Tag Archive | tax

We shouldn’t declare Trump’s $1tn tax cut a failure just yet

(This post originally appeared on The Guardian)

Earlier this week a new report from the National Association for Business Economics said that the 2017 Tax Reform Act had no major impact on how US businesses invested or hired.

The report concluded that the number of businesses who said they do not plan to accelerate their investments rose to 84% from 81% a quarter earlier. In fact, spending plans from businesses fell to their lowest levels since July 2017. Employment growth did improve, but only modestly, with just a third of the respondents saying their employment at their firms grew this quarter compared to 31% the previous quarter.

The good news is that the most of the survey’s 106 business economists who belong to the association and who responded to the survey do not expect a recession within the next 12 months. Nearly two-thirds – 64% – of respondents expect expansion. But the damage was done and opponents of the bill pounced.

“So far, the investment response has been modest and underwhelming,” Owen Zidar, an economics and public affairs professor at Princeton, told CNN. “The idea there would be an enormous boom was pretty optimistic.”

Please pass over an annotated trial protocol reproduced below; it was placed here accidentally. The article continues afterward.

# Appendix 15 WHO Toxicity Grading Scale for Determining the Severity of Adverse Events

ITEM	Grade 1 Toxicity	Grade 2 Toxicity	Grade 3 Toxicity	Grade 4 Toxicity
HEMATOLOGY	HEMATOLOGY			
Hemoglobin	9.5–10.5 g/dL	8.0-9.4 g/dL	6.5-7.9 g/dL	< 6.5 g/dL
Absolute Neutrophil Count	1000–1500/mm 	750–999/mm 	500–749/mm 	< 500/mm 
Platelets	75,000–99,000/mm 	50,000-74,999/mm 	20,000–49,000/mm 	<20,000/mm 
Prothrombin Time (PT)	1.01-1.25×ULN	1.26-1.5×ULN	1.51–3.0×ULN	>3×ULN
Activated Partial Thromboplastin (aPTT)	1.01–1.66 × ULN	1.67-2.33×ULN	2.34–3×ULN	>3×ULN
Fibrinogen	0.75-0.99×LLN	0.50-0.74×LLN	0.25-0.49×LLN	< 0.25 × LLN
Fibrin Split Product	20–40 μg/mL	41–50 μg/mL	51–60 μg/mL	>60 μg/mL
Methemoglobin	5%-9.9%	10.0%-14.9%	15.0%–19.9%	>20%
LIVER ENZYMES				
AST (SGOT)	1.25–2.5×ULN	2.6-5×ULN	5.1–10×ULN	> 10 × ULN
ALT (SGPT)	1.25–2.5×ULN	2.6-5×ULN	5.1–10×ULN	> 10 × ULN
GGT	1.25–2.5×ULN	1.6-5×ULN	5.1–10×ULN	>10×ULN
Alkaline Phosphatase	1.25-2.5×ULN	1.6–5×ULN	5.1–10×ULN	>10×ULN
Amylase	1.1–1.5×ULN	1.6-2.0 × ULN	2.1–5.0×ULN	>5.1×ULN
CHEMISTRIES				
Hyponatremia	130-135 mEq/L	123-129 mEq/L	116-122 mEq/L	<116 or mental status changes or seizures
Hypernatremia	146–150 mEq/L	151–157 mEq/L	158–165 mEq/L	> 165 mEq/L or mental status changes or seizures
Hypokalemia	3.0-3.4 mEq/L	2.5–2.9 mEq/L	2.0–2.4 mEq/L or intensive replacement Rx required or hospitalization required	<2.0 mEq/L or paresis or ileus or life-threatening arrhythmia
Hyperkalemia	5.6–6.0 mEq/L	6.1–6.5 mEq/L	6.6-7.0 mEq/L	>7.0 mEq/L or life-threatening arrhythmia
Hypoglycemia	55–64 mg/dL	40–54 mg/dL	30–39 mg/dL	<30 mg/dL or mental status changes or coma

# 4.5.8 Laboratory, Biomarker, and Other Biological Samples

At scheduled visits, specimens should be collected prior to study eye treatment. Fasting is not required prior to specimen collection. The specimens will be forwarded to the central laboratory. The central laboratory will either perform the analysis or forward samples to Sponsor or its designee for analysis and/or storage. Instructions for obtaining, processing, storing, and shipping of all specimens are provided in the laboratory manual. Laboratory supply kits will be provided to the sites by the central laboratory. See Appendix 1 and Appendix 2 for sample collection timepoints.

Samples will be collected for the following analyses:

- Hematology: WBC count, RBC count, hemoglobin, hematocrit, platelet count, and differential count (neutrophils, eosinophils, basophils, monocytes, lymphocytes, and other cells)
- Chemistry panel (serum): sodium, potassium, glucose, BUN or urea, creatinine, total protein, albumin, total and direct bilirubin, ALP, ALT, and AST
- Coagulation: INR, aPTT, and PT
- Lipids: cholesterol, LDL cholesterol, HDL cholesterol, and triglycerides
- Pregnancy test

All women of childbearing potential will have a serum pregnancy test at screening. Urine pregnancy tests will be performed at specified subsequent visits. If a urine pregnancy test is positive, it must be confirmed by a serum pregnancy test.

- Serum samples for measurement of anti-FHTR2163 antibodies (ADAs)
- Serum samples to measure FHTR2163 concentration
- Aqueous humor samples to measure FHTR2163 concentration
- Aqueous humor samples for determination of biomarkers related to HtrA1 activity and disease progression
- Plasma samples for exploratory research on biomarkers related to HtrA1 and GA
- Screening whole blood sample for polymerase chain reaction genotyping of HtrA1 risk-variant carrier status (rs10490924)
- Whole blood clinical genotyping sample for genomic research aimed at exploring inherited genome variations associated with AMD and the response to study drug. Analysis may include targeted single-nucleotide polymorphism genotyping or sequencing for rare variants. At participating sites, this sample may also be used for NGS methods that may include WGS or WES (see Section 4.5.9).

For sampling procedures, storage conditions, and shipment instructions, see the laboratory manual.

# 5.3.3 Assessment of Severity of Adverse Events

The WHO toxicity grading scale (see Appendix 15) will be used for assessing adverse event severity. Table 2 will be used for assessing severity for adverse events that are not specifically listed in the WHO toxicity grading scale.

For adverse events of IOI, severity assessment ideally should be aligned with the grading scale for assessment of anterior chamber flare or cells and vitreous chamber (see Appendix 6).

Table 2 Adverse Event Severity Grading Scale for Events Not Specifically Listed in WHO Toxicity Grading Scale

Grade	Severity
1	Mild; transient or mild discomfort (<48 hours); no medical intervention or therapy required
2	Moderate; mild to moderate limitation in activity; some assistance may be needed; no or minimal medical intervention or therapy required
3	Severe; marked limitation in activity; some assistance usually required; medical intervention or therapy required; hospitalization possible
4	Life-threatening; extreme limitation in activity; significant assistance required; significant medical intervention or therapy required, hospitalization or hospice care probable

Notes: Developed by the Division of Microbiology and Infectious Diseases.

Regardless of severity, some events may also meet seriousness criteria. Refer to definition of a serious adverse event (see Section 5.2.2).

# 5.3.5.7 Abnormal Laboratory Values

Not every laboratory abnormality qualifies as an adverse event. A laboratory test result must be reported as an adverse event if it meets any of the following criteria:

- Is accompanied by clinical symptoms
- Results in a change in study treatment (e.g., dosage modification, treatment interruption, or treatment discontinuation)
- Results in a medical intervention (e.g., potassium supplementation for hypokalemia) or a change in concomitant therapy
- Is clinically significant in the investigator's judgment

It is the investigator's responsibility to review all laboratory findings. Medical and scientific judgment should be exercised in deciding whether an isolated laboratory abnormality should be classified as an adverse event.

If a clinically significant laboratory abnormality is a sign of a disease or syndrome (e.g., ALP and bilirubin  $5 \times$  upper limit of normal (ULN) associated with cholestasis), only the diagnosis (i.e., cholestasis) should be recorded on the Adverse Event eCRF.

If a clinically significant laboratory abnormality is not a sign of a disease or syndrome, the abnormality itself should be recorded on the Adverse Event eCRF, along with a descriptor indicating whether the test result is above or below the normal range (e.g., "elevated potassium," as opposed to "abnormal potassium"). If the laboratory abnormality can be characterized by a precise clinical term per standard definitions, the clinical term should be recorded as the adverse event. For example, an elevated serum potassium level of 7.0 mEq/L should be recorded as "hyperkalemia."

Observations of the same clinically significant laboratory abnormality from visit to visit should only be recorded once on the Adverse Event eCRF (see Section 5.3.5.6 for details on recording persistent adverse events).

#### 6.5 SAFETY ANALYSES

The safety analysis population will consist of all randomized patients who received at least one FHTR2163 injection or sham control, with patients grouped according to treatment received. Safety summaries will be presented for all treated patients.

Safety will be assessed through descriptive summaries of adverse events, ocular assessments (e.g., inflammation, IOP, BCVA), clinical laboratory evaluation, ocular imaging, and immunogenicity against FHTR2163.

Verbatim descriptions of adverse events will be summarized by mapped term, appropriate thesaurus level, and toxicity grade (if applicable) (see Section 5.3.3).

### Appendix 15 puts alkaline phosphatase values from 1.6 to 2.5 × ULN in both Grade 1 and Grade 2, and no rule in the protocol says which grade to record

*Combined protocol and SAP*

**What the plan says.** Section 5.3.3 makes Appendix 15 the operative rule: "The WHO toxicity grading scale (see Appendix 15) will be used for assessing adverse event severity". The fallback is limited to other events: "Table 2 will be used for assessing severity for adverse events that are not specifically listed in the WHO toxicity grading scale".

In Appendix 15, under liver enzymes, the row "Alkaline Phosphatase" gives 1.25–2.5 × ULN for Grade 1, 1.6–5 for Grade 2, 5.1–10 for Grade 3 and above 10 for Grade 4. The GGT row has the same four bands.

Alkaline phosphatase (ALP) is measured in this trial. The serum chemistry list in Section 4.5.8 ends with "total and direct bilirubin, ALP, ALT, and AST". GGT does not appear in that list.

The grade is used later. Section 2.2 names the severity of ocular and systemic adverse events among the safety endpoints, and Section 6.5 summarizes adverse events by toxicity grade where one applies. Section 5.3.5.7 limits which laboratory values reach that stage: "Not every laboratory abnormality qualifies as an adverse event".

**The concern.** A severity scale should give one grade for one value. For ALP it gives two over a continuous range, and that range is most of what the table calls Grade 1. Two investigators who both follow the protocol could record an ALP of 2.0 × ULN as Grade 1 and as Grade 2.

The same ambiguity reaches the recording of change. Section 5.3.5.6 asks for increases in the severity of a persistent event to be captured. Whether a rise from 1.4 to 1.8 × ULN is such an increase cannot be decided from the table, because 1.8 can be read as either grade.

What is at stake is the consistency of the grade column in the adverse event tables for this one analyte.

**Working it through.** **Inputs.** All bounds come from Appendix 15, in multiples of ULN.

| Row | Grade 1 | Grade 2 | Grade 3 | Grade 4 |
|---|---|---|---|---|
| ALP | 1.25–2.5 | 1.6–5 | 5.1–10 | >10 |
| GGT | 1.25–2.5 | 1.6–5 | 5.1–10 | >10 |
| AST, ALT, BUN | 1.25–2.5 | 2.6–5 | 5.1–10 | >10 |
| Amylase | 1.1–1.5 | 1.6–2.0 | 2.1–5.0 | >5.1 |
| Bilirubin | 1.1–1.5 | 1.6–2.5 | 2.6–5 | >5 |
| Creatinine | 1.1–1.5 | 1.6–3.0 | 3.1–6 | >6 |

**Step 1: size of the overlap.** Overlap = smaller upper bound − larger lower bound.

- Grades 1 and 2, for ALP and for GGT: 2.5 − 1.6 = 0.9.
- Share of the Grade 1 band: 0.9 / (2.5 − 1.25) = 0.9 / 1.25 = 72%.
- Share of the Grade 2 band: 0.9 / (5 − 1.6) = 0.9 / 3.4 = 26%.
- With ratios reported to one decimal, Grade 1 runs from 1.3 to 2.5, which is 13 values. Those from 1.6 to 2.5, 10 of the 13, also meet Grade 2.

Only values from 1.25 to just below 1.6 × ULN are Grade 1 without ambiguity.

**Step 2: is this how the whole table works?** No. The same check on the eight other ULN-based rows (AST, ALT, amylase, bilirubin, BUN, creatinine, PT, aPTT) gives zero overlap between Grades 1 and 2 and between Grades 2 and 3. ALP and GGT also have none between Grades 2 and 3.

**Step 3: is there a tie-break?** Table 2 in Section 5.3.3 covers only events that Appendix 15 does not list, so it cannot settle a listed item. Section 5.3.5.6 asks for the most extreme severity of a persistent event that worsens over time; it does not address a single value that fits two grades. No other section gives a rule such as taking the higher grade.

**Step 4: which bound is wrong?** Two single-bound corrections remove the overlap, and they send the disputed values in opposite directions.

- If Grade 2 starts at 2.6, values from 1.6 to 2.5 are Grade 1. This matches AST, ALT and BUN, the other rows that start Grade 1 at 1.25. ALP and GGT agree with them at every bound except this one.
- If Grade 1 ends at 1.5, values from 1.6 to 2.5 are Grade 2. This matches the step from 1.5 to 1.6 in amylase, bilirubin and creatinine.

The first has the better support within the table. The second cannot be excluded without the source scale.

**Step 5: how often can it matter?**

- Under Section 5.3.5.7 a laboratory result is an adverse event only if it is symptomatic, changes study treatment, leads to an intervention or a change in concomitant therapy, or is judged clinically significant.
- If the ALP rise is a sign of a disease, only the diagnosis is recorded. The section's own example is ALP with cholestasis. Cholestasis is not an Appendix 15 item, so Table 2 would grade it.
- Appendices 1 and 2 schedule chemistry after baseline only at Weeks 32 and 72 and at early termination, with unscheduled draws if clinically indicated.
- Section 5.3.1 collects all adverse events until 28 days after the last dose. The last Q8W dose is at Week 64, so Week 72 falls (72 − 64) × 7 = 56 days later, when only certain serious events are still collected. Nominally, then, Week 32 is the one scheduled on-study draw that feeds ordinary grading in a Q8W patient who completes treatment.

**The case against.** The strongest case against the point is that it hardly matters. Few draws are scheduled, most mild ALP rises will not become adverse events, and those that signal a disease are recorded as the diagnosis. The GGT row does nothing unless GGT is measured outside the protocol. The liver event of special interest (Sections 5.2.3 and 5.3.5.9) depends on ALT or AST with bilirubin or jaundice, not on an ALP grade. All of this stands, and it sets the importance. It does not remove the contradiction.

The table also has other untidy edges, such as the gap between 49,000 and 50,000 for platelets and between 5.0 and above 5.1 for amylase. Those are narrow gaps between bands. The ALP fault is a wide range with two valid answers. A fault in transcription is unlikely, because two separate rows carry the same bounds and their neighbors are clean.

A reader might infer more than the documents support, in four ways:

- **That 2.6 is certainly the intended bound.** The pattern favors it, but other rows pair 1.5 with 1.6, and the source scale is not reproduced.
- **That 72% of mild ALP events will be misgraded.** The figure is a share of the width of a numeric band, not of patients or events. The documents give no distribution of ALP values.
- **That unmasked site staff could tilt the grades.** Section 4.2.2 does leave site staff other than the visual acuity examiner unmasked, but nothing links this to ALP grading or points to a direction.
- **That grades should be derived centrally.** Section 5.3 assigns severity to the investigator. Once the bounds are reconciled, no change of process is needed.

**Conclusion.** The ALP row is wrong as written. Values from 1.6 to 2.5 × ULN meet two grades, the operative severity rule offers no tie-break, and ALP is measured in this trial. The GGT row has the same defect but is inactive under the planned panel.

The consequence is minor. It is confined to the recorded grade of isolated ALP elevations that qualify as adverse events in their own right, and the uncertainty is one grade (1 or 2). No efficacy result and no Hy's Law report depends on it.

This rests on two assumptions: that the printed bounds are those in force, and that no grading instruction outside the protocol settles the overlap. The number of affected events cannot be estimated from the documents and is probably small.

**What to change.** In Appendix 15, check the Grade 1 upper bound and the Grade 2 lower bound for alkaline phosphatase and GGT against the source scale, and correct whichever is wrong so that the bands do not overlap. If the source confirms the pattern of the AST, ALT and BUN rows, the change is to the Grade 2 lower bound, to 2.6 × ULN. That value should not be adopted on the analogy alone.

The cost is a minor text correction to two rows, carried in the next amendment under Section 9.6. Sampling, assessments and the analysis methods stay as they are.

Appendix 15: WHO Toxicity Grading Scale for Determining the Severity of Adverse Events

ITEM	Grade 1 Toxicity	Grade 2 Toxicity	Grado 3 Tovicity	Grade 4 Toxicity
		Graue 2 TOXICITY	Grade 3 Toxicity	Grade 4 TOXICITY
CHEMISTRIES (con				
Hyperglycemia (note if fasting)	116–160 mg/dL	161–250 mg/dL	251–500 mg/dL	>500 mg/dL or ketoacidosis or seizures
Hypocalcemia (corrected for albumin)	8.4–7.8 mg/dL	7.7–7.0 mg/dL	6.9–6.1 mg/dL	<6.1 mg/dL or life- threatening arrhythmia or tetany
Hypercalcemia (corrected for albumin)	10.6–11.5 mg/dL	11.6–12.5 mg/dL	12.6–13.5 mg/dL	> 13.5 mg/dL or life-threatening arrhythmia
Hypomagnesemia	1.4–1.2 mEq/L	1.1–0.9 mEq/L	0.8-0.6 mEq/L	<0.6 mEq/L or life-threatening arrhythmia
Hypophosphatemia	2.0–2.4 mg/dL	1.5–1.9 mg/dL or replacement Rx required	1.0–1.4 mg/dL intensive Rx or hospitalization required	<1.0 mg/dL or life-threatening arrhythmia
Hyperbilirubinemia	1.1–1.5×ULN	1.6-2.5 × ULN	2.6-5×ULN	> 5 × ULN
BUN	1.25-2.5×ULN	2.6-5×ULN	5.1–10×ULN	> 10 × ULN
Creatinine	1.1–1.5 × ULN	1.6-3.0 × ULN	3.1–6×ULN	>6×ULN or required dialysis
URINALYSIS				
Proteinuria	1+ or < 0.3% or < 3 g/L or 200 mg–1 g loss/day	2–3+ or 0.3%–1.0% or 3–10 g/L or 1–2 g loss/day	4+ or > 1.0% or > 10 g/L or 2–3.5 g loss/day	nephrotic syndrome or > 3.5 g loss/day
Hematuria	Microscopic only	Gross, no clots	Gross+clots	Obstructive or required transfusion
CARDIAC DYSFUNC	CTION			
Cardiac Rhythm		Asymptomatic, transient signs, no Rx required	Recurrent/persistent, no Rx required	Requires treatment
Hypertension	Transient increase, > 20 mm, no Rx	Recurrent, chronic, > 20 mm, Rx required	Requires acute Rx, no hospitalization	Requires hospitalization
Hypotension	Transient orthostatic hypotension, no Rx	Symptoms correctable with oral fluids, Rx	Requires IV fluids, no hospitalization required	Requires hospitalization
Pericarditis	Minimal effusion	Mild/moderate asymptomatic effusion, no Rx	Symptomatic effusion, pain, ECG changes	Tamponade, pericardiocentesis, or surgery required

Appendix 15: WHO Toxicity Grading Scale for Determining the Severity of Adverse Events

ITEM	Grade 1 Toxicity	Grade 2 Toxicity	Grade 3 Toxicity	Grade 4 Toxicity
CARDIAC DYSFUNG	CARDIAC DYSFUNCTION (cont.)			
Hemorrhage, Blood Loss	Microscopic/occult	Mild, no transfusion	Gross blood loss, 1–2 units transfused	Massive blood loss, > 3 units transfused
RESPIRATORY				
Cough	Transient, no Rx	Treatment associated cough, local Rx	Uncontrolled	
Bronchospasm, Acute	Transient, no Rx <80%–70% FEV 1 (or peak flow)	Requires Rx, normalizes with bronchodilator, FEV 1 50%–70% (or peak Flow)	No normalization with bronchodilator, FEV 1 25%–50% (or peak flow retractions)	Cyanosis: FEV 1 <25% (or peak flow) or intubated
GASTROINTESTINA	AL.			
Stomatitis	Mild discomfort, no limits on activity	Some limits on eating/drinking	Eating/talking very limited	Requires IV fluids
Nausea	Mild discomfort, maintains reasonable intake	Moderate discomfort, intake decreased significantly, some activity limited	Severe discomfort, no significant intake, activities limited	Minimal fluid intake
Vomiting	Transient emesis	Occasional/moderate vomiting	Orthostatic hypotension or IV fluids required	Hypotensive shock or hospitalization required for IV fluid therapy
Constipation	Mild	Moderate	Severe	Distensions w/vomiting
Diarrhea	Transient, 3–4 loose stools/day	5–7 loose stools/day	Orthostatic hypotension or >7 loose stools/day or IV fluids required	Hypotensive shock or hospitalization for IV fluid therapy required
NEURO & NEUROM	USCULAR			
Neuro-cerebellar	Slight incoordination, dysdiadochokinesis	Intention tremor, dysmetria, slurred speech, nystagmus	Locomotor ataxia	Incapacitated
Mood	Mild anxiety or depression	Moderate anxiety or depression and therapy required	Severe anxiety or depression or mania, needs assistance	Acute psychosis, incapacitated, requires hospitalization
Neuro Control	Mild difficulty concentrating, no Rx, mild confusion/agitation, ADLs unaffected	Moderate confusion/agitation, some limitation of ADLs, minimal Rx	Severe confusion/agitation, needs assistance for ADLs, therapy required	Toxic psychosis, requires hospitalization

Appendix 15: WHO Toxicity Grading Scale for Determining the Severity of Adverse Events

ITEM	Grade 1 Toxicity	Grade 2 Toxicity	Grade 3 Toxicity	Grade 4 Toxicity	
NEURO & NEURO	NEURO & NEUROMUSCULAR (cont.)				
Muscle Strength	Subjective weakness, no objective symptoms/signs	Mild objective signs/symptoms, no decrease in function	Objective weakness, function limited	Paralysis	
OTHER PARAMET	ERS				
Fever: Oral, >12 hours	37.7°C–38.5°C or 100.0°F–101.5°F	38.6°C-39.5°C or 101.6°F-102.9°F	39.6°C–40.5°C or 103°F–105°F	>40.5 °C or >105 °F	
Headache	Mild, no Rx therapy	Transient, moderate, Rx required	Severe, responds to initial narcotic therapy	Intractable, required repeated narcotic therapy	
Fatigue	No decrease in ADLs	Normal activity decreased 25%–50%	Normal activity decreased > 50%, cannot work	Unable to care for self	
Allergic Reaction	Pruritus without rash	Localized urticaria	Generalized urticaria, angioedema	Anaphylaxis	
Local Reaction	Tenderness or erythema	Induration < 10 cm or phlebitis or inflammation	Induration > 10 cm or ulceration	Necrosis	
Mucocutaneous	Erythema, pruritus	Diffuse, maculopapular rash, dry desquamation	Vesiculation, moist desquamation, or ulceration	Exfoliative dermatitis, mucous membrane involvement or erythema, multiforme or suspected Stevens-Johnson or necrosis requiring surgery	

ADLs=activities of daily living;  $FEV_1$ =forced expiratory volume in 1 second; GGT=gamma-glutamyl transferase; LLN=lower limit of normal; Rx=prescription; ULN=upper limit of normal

It was not great news for supporters of the bill. But hold on … Read More…

These unexpected companies are claiming a tax credit for research and development

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(This post originally appeared on The Washington Post)

If you’re an accountant, like me, then you’re probably familiar with the federal research and development tax credit. The concept isn’t tough to understand: The federal government wants to reward companies that are doing innovative things that employ people. The calculation? That’s a little more complex, of course.

The R&D tax credit has survived many threats to its existence since it was introduced in 1981. Although it’s always been the kind of thing associated with technology companies, the credit has recently been benefiting some very non-tech firms. Read More…

Tax savings? Smaller companies plan to use it for tech, not people

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(This post originally appeared on The Washington Post)

You would think that larger companies would have the highest tax rates, but they don’t.   

Because many of these companies are able to shelter money in destinations that have lower taxes, it turns out that the average tax rate for companies included in the S&P 500 is around 28 percent. The reality is that it’s the smaller firms– like those included in the Russell 2000 index of U.S. small and mid-cap stocks–that generally pay the highest tax rates, with an average of about 31.9 percent.  

It’s those firms that would gain the most by the current Republican tax reform proposal, which includes a cut in the corporate tax rate from 35 percent to 20 percent as well as a potential cut in tax rates for smaller, “pass-through” entities like limited liability companies and S-corporations. This is why the Russell 2000 index has been rising over the past few weeks. Read More…

Attention Amazon sellers: This tax amnesty program could save your business thousands

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(This post originally appeared on Fox Business)